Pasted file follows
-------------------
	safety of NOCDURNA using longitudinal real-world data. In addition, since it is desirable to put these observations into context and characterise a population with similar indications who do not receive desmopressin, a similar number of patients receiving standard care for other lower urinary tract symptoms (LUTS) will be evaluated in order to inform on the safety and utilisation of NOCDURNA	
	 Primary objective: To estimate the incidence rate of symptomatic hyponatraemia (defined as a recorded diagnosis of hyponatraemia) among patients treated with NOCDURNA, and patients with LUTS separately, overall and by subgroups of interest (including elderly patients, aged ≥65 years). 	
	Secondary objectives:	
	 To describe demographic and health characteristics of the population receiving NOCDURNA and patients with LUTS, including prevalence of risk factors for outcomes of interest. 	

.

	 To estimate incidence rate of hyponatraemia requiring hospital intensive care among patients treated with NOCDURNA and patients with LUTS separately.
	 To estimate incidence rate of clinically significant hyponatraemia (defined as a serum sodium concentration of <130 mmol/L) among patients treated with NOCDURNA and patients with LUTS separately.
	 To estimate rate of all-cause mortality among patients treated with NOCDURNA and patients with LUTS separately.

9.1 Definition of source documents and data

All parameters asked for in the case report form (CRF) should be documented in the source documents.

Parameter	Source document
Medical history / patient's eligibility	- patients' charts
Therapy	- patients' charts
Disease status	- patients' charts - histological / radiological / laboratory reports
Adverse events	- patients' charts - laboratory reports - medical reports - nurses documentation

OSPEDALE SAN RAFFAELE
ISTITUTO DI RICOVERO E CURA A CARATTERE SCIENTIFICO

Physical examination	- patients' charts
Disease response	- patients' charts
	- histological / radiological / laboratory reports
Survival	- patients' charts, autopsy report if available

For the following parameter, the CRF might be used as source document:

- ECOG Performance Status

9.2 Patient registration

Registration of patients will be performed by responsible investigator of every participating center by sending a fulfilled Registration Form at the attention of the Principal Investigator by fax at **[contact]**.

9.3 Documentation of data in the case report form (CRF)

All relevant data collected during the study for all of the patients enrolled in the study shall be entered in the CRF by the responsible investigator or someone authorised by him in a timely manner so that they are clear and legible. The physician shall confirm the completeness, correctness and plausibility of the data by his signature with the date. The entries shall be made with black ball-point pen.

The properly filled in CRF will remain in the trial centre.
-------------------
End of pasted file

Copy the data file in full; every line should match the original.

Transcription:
	safety of NOCDURNA using longitudinal real-world data. In addition, since it is desirable to put these observations into context and characterise a population with similar indications who do not receive desmopressin, a similar number of patients receiving standard care for other lower urinary tract symptoms (LUTS) will be evaluated in order to inform on the safety and utilisation of NOCDURNA	
	 Primary objective: To estimate the incidence rate of symptomatic hyponatraemia (defined as a recorded diagnosis of hyponatraemia) among patients treated with NOCDURNA, and patients with LUTS separately, overall and by subgroups of interest (including elderly patients, aged ≥65 years). 	
	Secondary objectives:	
	 To describe demographic and health characteristics of the population receiving NOCDURNA and patients with LUTS, including prevalence of risk factors for outcomes of interest. 	

.

	 To estimate incidence rate of hyponatraemia requiring hospital intensive care among patients treated with NOCDURNA and patients with LUTS separately.
	 To estimate incidence rate of clinically significant hyponatraemia (defined as a serum sodium concentration of <130 mmol/L) among patients treated with NOCDURNA and patients with LUTS separately.
	 To estimate rate of all-cause mortality among patients treated with NOCDURNA and patients with LUTS separately.

9.1 Definition of source documents and data

All parameters asked for in the case report form (CRF) should be documented in the source documents.

Parameter	Source document
Medical history / patient's eligibility	- patients' charts
Therapy	- patients' charts
Disease status	- patients' charts - histological / radiological / laboratory reports
Adverse events	- patients' charts - laboratory reports - medical reports - nurses documentation

OSPEDALE SAN RAFFAELE
ISTITUTO DI RICOVERO E CURA A CARATTERE SCIENTIFICO

Physical examination	- patients' charts
Disease response	- patients' charts
	- histological / radiological / laboratory reports
Survival	- patients' charts, autopsy report if available

For the following parameter, the CRF might be used as source document:

- ECOG Performance Status

9.2 Patient registration

Registration of patients will be performed by responsible investigator of every participating center by sending a fulfilled Registration Form at the attention of the Principal Investigator by fax at **[contact]**.

9.3 Documentation of data in the case report form (CRF)

All relevant data collected during the study for all of the patients enrolled in the study shall be entered in the CRF by the responsible investigator or someone authorised by him in a timely manner so that they are clear and legible. The physician shall confirm the completeness, correctness and plausibility of the data by his signature with the date. The entries shall be made with black ball-point pen.

The properly filled in CRF will remain in the trial centre.